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Stress & Form Chart
Stress & Form Chart

A high-level overview of the Stress & Form Chart along with it's individual metrics - Fatigue, Fitness and Form.

Matt Richards avatar
Written by Matt Richards
Updated over a week ago

The Stress & Form Chart shows the relationship between your training stress and your rest. Every individual workout on your calendar is assigned a Stress Score(*) that represents the physiological cost of that workout, and thereby how fatigued it will make you. This chart uses those stress scores to paint a picture of your training over time, inclusive of both training stress and rest.

It’s important to recognize the thinking about fitness development that this chart represents. Namely that what you are after is not fitness alone, but the state of being simultaneously fit and rested. This combination is referred to as Form, and for many athletes having peak Form at specific points in their season is the overall goal of their training plan.

The Stress & Form Chart describes how the relationship between your training stress and your rest will produce Form. It uses three metrics:

  1. Fatigue
    This is a rolling, exponential, one-week average of the stress scores from your workouts. It’s highly analogous to how you experience the intensity and volume of your training day-to-day. The higher your Fatigue, the more work you’ve done in the last week, and in all likelihood, the more tired you are.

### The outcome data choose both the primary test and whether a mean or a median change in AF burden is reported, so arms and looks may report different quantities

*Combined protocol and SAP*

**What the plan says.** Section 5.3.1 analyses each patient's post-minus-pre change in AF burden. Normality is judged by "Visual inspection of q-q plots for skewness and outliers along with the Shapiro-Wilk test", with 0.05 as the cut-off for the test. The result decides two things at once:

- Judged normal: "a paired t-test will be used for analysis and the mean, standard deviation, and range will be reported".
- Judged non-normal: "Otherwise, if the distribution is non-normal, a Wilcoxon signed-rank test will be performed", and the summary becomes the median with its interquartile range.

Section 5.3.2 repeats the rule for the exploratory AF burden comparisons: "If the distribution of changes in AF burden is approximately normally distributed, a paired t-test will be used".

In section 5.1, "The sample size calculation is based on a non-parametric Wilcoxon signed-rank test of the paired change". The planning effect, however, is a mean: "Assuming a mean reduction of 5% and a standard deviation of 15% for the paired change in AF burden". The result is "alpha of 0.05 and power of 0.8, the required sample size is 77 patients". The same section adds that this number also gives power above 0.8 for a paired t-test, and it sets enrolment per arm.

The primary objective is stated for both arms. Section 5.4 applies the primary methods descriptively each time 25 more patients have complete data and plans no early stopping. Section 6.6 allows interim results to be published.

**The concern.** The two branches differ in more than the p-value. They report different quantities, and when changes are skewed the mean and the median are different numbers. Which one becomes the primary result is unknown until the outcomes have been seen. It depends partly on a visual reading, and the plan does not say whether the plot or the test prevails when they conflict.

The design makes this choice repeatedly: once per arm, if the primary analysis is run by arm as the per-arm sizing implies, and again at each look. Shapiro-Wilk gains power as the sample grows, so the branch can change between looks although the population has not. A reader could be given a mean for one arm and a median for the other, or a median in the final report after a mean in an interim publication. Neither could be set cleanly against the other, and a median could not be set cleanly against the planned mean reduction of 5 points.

2. Fitness
    This is a rolling, exponential, six-week average of the stress scores from your workouts. It represents how fit you are and thereby your overall potential for having good Form. It is a longer-term look at your training process than Fatigue, and thereby has less to with with “today” and more to do with what the trends in your fitness over time.

  3. Form
    The higher your Form the more likely it is that you will perform at a high level on that day. There is no one target value for everyone. Anything from positive single digits up to the mid-twenties could be sufficient, depending on your training.

So, what do these metrics show in practice?

As you develop cumulative training stress over time you are increasingly more fit (rising Fitness numbers), but if you do not rest you are also increasingly more fatigued (rising Fatigue numbers). In this situation you are fit, but too tired to perform well - thereby your Form will be low. Conversely, if you have built up a sufficient degree of fitness (rising Fitness numbers), as you rest (dropping Fatigue numbers) your Form will improve indicating the potential for improved performance.

And, how do I use it? 

Watching your Stress & Form Chart over time allows you to apply workouts and insure that you are building fatigue as your Training Plan anticipates, and that you are resting at the correct times to elicit peak Form for target events. 

(*) Provided that the workout has recorded data that includes heart rate, power or pace.

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